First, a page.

Trump Impeachment Trial: Analysis of the First Two Days

Friday, January 24, 2020

Rep. Adam Schiff (D-CA) addresses the Senate chamber.

Trump Impeachment Trial: What Happened and What's Next

House impeachment managers wrapped up their second day of prosecuting the case to remove President Donald Trump from office. On Thursday, they laid out why they believe Trump abused his presidential power. In this segment, you’ll also hear about Democrats’ presentation, how senators in the chamber appeared to be receiving it and Trump’s responses over Twitter. Read the summary, watch the video and answer the questions. You can turn on the “CC” (closed-captions) function and read along with the transcript hereSTOP the video at 7m:43s for the sake of time. 



WATCH LIVE:  Trump impeachment trial — January 24

WATCH: 5 video moments to watch from the House managers’ second day of oral arguments

WATCH: Women lawmakers make history at Trump impeachment trial


[Background: President Donald Trump became the third president in U.S. history to be impeached by the House of Representatives under the Constitution for high crimes and misdemeanors. The vote split along party lines over the charges of abuse of power that involved Trump enlisting a foreign government to investigate a political opponent ahead of the 2020 election. The House also voted to impeach on a charge that the president obstructed Congress in its investigation. Trump maintains he has done nothing wrong and that the Democrats have been looking for an excuse to impeach him since the 2016 election.]

Trump Impeachment Trial: Discussion Questions

  1. Focus question: Do you think Trump’s impeachment trial is a good example of democracy in action? Why or why not?
  2. Who are the House managers? What arguments have they made so far?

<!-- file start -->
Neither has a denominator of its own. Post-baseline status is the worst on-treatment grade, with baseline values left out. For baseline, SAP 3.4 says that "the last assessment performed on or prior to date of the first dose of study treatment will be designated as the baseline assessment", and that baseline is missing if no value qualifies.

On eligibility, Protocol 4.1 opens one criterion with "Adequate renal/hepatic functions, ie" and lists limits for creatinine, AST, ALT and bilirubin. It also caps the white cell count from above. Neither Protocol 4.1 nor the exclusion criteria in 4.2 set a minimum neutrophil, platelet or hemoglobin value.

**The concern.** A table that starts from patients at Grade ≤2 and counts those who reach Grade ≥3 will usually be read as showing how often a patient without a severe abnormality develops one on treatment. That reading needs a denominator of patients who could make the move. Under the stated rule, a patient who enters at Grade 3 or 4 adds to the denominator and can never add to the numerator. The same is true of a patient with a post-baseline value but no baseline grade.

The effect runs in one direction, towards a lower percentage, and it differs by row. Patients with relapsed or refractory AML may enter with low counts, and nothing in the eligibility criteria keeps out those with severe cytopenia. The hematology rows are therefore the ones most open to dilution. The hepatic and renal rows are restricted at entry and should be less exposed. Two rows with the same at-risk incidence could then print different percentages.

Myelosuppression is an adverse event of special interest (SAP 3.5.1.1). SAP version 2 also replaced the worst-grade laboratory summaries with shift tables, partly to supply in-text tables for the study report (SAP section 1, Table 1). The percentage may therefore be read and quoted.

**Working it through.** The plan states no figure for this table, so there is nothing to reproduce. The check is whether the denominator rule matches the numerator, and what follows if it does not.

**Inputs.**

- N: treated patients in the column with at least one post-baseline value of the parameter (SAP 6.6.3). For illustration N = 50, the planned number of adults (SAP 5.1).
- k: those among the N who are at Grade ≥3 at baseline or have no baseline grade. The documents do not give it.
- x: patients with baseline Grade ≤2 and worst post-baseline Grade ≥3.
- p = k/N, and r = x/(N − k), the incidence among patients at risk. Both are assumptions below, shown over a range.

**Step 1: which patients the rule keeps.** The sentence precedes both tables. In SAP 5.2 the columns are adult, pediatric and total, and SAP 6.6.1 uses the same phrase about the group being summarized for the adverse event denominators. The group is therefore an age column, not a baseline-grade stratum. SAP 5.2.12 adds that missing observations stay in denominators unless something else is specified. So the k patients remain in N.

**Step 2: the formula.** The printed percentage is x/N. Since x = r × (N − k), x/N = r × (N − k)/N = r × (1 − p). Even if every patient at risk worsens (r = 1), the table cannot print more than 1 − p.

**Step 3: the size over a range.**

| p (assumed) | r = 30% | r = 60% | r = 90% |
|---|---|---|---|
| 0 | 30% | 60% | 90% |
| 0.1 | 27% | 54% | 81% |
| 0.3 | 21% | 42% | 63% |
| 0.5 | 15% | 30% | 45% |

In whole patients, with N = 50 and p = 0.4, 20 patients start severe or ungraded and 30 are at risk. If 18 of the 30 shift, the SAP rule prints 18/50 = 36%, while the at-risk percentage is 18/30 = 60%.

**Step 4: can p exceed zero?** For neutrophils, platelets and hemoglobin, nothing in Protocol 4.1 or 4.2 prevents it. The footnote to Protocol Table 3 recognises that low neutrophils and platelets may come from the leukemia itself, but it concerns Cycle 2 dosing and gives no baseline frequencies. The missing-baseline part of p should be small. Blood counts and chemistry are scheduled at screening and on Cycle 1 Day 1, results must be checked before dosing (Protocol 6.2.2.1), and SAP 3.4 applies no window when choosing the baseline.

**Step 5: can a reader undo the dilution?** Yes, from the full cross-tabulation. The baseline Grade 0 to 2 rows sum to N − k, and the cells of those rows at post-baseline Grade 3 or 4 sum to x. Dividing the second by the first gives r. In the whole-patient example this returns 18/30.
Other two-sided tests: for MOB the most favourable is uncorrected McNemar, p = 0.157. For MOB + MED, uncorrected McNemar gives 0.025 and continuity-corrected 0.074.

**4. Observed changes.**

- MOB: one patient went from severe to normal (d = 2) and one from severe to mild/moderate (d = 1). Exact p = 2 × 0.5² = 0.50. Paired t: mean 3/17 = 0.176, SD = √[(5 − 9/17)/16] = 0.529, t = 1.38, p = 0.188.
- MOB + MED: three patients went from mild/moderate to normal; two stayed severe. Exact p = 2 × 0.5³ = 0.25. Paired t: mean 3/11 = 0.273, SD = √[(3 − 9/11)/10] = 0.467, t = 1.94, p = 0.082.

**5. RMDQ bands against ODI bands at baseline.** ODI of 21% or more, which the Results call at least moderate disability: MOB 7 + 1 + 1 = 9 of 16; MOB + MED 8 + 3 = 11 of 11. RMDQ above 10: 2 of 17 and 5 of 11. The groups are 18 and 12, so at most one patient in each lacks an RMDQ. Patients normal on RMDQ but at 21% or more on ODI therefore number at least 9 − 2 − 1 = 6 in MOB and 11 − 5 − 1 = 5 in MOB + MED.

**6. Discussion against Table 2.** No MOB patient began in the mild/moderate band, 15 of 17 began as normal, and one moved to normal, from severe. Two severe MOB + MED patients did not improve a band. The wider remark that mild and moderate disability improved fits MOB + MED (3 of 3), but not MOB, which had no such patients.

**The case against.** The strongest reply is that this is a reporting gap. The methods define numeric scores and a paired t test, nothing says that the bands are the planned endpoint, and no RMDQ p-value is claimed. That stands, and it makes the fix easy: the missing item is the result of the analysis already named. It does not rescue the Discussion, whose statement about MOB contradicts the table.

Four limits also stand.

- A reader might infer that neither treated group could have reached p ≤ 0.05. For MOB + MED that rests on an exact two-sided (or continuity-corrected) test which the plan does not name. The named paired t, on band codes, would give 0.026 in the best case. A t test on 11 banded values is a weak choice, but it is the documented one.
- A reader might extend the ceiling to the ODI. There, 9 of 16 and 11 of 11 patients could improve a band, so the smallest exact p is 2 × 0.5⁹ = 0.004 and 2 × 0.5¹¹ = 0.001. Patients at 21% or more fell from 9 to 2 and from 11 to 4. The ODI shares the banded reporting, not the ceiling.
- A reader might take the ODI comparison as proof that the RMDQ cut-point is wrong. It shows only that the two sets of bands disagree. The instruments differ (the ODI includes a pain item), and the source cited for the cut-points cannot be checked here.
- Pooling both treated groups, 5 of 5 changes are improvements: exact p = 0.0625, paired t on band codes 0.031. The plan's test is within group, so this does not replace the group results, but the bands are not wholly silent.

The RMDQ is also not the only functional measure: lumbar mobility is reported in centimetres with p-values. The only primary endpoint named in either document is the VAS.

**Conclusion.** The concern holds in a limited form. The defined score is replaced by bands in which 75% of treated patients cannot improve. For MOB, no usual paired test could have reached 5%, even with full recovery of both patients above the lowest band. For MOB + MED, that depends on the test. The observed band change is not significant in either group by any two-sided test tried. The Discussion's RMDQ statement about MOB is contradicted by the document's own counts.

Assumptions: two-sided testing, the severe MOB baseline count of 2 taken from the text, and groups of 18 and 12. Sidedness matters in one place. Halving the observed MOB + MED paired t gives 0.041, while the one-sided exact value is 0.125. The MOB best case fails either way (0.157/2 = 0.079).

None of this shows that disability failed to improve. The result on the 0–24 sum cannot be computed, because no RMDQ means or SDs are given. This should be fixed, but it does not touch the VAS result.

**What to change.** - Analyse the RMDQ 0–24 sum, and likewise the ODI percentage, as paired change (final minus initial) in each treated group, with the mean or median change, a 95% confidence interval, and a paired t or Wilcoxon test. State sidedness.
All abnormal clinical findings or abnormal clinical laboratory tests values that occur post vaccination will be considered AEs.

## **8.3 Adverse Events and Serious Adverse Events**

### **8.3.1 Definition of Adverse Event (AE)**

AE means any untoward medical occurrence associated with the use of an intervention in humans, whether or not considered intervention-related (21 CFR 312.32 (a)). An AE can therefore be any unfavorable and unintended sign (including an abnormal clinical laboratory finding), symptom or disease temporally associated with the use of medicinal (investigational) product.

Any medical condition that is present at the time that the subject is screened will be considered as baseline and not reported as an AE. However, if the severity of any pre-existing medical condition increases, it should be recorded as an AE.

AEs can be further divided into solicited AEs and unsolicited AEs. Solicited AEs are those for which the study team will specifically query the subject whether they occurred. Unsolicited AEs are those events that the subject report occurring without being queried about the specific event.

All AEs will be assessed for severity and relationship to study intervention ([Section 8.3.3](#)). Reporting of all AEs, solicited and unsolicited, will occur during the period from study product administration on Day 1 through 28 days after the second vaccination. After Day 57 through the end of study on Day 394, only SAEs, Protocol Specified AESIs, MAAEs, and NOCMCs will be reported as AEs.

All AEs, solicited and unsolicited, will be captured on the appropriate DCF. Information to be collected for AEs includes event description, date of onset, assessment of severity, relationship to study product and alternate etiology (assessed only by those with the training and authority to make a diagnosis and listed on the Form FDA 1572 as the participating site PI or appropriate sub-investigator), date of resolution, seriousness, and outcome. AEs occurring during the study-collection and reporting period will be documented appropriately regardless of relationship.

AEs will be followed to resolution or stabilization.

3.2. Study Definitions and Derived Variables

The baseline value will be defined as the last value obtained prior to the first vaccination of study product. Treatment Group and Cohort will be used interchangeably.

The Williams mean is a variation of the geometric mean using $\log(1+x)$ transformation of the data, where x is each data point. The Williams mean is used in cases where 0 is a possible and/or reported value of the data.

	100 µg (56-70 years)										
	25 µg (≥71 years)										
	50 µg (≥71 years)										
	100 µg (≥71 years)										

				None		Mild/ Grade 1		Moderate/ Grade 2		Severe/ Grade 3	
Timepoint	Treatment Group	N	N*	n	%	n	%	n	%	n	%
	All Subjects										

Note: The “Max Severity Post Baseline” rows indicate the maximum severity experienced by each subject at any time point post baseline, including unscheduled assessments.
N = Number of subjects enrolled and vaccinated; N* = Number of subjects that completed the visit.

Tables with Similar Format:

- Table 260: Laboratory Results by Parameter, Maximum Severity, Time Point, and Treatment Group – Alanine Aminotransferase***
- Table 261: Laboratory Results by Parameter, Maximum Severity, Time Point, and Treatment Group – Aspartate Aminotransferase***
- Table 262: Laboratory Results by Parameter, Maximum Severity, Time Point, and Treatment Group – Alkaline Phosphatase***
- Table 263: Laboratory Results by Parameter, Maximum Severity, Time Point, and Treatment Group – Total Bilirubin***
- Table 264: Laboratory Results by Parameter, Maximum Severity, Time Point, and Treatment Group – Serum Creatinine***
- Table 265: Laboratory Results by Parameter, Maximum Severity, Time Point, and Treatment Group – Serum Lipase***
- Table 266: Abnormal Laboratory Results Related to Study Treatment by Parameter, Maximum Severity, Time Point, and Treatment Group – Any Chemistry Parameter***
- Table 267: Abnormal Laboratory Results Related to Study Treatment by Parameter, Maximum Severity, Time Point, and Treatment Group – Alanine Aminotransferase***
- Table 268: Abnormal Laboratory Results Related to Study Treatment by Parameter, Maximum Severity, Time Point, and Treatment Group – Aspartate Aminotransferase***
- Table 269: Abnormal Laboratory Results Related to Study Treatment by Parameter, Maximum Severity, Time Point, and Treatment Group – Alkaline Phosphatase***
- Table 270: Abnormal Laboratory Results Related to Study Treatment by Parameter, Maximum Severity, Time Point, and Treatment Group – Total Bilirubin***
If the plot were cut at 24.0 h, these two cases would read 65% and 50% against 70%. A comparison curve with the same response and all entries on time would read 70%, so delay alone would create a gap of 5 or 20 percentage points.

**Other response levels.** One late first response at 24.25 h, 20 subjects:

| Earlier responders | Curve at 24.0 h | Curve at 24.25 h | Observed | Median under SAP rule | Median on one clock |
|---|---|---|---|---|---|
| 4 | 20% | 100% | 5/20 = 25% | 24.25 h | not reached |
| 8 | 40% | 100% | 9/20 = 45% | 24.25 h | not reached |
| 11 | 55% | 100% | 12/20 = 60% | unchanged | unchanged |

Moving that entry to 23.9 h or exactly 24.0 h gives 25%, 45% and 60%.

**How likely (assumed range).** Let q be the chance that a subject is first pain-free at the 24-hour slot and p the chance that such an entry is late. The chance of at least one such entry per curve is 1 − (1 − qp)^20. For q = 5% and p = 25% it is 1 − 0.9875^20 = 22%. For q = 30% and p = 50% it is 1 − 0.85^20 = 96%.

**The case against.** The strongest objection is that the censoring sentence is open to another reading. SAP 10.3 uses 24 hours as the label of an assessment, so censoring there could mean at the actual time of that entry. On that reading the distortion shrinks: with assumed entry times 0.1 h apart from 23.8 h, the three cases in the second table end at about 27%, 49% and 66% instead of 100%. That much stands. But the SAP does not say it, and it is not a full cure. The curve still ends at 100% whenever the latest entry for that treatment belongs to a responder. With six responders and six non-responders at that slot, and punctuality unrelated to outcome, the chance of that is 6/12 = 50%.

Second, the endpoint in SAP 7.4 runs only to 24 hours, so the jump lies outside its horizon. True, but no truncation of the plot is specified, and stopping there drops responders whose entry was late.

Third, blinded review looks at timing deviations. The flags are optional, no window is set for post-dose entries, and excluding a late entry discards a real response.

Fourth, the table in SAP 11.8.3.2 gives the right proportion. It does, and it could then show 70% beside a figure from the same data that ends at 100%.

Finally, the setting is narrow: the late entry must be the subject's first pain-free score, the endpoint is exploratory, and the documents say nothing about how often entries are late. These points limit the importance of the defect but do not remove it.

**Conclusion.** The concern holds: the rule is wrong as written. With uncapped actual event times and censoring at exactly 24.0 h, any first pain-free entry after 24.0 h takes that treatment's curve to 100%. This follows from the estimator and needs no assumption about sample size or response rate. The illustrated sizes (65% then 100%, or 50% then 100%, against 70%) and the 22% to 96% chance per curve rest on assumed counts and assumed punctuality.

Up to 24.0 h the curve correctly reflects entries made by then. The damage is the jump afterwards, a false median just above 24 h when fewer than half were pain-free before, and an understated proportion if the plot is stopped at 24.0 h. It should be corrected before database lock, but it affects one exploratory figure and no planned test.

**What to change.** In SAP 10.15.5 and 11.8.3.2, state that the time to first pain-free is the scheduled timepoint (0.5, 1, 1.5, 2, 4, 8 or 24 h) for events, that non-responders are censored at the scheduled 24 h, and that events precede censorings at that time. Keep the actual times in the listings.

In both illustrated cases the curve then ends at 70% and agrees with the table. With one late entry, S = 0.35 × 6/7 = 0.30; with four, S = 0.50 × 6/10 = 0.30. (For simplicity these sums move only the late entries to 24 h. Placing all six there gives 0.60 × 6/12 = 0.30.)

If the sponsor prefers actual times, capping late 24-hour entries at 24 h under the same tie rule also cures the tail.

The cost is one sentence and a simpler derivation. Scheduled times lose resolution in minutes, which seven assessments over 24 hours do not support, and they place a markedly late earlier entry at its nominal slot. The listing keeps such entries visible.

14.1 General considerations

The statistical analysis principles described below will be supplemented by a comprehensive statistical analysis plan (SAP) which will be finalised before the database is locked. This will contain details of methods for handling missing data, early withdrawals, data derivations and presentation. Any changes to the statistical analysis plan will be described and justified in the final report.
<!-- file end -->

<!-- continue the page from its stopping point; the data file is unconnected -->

3. What role has technology played in the House managers’ case? (Keep in mind that the Senate will not vote to allow witnesses until next week, but it appears as though Republicans may have enough votes to block witnesses from participating.)
  4. How do you think Senators should comport themselves in the chamber? Do you think they should be allowed to use their cellphones? Explain.
  5. If time allows, watch one of the clips: 5 video moments to watch from the House managers’ second day of oral arguments? Which clip was most effective in making the manager’s point? Explain.
  6. Do you think Trump should be responding to the trial over Twitter? In general, do you think Trump tweets too much, not enough or just the right amount? Explain.
  7. Media literacy: Are you or someone you know watching the trial? How many people are tuning in? Why might it be hard to get an accurate number?


trump impeachment trial arguments from the house managers


Trump Impeachment Trial: Extension Activities

PBS NewsHour’s Jim Lehrer died on Thursday, Jan 23, 2020. Learn more about Lehrer’s life and his impact on journalism here.

Watch PBS’ recap of the Senate investigation into President Richard M. Nixon during Watergate below. Keep in mind that this clip focuses on the Senate committee hearing (Nixon resigned from office and was not impeached and therefore did not have a Senate trial.) only. Take note of the relationship of members of different parties. How is it different than the relationship you see among today’s group of senators?


Senate Watergate Hearings Clip Reel from American Archive on Vimeo.


If short on time, watch this clip of Jim Lehrer discussing the role of the “little guys” in Watergate. What point do you think Lehrer was trying to make? How do Lehrer’s remarks show a more discerning, nuanced approach to journalism?


  • This article was originally published by PBS NewsHour Extra and can be found here.
  • Find more curated resources in our free impeachment collection for PreK-12 students and educators.